Hill's elbow OK (and other topics)

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Sorry for the lack of blogging today—I was pretty swamped both with some stuff for the paper tomorrow and for our baseball preview section in a couple weeks—but I just wanted to pass along an update on Shawn Hill’s elbow.

The right-hander, you’ll recall, was meeting with Dr. James Andrews in Pensacola, Fla., today after being scratched from his Thursday start. Hill started feeling some elbow pain on Tuesday after throwing a bullpen session the day before, but Andrews only found inflammation. He saw no structural damage to Hill’s elbow, and prescribed some anti-inflammatory medication that should have Hill throwing again in a few days.

The big story of the day here was Daniel Cabrera’s first appearance against his old team, and the big right-hander didn’t fare particularly well in a 6-2 loss. He gave up one run on four hits while walking two in two innings. He was scheduled to go three, but hit his 50-pitch limit at the end of the second and would have been pulled at the end of that inning had he not struck out Nick Markakis to end it. Manny Acta talked at length before the game about how pitching coach Randy St. Claire is trying to get Cabrera to stride further toward home plate. That does a couple things. First, for the 6-foot-9 Cabrera, it will help him keep his balance better as he extends toward home. Second, a long stride takes precious time away for hitters to read a pitch and react to it—that’s one of the reasons why San Francisco’s Tim Lincecum is so tough.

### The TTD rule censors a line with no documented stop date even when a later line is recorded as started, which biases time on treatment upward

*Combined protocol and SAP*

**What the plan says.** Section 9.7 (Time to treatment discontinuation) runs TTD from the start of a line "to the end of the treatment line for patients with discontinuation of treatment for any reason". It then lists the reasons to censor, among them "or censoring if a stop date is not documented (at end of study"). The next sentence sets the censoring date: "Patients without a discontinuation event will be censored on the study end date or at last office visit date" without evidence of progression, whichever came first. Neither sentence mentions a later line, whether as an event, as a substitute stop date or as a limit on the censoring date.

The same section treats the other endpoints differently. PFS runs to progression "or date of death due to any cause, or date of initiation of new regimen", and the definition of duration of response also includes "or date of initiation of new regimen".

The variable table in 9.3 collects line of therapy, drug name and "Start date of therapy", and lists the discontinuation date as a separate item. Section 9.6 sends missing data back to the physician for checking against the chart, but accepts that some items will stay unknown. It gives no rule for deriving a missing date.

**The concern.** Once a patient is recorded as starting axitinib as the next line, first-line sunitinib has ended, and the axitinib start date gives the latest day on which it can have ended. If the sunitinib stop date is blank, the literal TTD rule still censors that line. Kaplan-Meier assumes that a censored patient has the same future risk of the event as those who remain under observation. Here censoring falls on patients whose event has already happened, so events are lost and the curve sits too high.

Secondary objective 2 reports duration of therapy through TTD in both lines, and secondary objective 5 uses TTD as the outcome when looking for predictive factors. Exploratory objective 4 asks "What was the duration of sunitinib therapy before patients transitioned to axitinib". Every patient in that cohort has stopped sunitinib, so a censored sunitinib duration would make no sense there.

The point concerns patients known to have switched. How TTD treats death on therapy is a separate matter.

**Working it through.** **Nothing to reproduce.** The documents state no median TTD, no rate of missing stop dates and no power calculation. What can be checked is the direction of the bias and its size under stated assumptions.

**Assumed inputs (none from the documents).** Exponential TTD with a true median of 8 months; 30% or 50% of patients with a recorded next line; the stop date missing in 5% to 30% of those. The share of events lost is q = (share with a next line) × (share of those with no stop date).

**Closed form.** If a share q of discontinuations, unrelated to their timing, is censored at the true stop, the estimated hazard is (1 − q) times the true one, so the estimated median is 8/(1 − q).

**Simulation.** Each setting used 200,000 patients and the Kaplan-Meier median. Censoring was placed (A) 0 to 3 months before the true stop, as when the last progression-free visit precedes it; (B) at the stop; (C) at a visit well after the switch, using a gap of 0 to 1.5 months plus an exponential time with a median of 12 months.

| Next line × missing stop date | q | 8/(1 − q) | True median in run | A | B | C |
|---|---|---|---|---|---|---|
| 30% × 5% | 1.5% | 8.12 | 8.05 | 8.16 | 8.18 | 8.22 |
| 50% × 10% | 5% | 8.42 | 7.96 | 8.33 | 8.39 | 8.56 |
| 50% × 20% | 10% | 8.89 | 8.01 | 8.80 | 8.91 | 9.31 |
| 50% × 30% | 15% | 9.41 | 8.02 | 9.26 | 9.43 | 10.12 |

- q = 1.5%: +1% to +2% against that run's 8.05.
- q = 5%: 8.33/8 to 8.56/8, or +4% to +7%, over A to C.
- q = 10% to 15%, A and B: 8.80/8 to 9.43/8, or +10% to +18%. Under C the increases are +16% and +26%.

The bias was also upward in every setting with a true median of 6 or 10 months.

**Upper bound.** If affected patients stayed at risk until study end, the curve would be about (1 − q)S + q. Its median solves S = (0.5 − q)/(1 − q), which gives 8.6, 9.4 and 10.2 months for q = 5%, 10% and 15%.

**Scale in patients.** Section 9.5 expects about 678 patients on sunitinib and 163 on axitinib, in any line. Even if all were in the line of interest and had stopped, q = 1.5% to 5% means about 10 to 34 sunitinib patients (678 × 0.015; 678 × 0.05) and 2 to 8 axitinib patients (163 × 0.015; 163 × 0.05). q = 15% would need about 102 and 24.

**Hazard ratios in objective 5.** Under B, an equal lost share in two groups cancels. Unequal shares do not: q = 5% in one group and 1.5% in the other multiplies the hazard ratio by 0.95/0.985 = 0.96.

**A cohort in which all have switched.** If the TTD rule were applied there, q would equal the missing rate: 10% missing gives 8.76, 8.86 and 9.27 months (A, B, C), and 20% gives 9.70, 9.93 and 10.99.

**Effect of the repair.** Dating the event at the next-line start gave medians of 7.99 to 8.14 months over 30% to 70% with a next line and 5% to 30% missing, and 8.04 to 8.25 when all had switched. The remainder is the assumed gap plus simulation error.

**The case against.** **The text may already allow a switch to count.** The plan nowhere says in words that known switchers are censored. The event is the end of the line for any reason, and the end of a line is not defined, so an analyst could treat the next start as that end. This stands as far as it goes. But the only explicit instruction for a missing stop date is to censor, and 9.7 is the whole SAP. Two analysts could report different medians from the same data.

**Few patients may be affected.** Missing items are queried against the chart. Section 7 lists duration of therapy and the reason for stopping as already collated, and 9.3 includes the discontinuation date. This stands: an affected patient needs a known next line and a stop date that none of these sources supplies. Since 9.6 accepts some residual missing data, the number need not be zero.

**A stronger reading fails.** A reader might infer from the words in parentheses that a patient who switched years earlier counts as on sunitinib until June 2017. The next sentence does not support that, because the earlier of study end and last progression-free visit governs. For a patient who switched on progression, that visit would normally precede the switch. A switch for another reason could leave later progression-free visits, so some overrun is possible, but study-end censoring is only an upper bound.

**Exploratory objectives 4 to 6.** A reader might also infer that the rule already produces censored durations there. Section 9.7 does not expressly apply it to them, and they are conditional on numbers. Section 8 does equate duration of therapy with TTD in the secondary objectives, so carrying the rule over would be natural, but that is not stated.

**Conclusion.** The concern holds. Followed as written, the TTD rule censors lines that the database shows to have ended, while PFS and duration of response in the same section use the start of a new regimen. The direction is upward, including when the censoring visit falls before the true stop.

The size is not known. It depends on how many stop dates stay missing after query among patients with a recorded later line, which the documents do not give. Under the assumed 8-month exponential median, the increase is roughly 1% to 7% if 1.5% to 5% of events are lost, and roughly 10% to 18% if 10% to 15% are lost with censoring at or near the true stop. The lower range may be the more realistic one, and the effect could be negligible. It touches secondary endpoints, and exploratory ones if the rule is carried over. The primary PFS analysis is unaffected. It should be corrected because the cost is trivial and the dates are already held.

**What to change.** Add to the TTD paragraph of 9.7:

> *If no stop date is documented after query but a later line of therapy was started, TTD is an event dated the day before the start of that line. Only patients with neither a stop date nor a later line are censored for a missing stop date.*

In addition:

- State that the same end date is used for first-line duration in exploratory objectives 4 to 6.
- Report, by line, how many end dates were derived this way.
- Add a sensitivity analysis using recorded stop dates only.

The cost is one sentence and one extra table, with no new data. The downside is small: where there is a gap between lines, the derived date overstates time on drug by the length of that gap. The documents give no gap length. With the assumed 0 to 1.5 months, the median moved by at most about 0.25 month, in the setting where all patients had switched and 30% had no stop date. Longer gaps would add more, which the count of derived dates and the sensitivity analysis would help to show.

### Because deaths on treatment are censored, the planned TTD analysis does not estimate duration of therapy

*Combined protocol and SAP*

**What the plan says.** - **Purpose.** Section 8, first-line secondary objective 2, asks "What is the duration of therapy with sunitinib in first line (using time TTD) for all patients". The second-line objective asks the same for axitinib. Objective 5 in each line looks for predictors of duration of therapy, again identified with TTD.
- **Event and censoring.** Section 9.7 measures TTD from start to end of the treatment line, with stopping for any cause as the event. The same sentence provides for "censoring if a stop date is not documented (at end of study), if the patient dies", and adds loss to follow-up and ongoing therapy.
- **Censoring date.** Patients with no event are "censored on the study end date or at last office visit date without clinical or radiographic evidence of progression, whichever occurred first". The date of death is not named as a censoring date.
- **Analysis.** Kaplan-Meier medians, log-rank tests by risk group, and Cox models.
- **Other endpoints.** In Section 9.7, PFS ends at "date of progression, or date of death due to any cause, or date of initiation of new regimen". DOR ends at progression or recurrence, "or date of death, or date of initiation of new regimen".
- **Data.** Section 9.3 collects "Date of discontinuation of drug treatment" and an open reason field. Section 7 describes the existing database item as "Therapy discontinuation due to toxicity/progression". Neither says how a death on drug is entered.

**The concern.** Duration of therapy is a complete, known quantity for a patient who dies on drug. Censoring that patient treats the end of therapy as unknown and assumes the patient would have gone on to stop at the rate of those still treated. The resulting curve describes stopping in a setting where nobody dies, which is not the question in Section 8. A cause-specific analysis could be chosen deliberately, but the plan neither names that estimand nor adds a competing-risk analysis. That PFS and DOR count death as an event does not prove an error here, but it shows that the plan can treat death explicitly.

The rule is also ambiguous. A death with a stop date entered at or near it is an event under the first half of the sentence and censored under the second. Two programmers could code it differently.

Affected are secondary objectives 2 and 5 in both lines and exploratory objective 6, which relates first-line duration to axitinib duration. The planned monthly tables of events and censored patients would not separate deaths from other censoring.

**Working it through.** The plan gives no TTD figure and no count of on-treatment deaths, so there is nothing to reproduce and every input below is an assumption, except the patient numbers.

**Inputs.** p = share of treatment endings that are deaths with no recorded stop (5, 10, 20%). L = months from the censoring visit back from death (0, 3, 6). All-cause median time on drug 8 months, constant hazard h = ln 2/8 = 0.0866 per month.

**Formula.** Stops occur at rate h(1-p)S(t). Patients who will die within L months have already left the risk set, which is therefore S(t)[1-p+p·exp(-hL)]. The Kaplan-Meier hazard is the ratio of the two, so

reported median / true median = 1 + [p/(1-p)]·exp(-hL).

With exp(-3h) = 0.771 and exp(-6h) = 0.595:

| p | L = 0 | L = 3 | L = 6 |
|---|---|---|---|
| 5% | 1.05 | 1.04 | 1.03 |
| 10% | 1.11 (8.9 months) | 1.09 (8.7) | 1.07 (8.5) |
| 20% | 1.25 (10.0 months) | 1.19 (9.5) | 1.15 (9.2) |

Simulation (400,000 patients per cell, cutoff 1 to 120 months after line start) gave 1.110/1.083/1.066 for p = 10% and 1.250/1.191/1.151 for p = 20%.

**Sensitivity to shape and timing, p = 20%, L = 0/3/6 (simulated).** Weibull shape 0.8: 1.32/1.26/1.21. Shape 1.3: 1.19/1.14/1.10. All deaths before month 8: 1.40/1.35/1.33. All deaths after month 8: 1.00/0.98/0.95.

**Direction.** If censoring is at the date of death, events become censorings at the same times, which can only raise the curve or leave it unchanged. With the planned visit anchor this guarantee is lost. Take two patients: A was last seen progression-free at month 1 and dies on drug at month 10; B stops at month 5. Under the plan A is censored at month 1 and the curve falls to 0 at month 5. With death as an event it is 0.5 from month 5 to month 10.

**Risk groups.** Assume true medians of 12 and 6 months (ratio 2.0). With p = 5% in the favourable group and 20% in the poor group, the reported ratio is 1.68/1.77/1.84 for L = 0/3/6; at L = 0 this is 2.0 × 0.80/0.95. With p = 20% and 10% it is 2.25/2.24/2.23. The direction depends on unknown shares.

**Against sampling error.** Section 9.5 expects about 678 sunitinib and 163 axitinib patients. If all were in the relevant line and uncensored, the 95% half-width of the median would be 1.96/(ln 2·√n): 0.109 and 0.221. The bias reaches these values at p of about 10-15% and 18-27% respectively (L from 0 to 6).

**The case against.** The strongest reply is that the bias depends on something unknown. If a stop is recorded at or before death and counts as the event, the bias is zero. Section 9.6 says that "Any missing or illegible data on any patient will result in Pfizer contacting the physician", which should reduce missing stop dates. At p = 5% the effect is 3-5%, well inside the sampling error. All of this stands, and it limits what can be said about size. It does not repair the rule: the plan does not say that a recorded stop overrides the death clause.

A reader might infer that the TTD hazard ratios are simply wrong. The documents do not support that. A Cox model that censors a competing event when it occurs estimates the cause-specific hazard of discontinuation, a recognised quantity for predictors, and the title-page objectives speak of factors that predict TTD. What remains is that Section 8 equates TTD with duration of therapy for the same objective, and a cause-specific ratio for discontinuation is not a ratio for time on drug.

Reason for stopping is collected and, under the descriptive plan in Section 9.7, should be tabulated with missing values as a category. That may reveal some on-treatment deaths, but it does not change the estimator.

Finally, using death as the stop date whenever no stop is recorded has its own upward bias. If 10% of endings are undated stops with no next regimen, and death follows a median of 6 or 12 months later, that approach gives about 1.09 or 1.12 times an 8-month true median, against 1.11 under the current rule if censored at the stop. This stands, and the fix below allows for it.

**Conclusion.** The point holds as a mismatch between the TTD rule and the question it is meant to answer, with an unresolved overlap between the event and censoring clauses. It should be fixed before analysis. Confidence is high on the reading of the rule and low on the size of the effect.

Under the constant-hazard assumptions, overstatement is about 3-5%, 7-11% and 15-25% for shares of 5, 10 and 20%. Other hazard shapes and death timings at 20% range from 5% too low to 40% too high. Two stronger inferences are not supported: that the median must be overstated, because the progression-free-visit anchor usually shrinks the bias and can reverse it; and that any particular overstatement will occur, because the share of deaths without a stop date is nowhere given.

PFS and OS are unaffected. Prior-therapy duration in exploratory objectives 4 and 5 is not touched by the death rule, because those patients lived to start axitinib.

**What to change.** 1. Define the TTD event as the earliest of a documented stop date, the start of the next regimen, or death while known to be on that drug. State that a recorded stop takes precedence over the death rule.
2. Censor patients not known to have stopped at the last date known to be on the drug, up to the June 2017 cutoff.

The big story of the game, other than Cabrera, was Roger Bernadina, who went 2-for-4 with a pair of doubles and made two sensational catches in left field. The Nationals implored Bernadina to shorten his swing after he struggled in a brief major league appearance last June, and it appears he’s done that, after a lot of work both last year and this year with hitting coach Rick Eckstein, who was with Class AAA Columbus last season. Acta said Bernadina has a shot to make the team because of the way he plays all three outfield spots and his improved offense. Tough to see it happening with all the Nats’ outfielders, but if he keeps up the offensive production, Bernadina could be a nice backup and occasional top-of-the-order guy.

“Usually, that’s what guys do. They either play themselves out of camp, or they play that way and make our decision tougher,” Acta said.

OK, that’s all from here. Gotta start the three-hour drive back up I-95. Talk to you tomorrow from Port St. Lucie.

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